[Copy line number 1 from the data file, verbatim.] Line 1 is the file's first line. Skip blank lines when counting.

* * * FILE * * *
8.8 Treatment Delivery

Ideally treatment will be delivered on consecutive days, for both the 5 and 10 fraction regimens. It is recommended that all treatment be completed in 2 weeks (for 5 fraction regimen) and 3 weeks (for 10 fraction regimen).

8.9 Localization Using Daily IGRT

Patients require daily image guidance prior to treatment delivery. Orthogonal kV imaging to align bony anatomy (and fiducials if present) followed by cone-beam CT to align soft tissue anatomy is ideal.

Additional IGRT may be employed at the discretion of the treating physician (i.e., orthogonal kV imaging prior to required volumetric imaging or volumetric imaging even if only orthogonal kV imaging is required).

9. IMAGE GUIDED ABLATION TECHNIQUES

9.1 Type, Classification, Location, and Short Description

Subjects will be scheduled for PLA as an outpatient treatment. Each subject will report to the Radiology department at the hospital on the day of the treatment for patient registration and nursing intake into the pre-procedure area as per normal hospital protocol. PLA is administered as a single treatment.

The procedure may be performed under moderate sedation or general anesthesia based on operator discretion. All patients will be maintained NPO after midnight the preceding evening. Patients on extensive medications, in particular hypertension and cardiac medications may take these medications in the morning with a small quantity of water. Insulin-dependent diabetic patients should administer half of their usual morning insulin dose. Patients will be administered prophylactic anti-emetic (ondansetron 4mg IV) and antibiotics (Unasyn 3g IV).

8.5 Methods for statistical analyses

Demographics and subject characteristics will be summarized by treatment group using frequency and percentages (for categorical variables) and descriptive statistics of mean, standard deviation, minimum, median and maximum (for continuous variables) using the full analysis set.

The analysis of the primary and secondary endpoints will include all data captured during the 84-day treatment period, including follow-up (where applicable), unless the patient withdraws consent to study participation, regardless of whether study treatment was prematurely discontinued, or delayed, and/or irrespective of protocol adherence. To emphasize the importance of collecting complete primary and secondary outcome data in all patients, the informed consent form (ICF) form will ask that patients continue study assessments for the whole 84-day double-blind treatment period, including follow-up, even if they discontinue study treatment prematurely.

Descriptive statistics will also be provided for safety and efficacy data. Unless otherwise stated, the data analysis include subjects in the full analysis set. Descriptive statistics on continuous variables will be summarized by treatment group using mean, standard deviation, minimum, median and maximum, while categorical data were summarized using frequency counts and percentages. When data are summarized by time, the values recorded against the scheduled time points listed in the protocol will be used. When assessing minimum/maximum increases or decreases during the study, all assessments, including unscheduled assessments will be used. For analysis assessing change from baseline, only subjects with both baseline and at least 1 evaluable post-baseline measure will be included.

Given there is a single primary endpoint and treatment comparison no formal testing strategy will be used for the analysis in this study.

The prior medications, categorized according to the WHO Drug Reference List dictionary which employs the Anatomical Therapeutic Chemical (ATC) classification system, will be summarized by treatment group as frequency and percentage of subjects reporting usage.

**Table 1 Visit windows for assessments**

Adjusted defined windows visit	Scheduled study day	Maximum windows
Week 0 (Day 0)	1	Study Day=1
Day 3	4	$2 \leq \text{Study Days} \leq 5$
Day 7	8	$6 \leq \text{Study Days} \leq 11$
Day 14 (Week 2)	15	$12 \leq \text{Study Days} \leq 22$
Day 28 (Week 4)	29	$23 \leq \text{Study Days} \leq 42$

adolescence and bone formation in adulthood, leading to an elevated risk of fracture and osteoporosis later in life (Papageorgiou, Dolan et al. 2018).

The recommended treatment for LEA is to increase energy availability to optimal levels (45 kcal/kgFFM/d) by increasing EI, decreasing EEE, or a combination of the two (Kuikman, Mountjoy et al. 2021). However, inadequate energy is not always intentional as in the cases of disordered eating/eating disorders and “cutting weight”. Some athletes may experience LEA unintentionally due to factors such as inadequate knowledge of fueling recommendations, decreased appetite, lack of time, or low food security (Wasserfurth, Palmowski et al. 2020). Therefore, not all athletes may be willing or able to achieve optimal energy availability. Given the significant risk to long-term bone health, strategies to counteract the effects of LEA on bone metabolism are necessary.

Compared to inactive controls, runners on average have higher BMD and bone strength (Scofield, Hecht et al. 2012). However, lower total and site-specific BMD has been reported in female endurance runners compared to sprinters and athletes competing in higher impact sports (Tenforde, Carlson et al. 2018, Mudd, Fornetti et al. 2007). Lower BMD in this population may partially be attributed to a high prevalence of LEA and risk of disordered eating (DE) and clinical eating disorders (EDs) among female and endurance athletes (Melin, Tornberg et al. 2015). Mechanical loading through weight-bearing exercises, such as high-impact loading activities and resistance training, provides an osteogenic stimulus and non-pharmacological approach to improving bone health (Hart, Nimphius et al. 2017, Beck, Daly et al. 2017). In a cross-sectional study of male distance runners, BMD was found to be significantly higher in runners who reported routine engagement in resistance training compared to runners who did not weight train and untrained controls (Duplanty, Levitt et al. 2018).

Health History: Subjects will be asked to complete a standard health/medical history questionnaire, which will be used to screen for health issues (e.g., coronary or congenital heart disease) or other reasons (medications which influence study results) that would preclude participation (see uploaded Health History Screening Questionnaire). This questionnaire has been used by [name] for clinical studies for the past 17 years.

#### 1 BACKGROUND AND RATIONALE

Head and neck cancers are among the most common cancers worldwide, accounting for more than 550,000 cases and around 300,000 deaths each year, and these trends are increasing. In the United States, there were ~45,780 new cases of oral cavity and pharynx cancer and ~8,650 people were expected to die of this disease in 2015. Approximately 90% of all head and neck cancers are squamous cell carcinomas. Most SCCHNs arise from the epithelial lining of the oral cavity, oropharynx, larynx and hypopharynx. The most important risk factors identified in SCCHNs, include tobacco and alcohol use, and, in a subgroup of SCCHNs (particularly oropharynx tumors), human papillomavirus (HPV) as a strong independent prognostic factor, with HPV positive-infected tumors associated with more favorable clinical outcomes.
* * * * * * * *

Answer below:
8.8 Treatment Delivery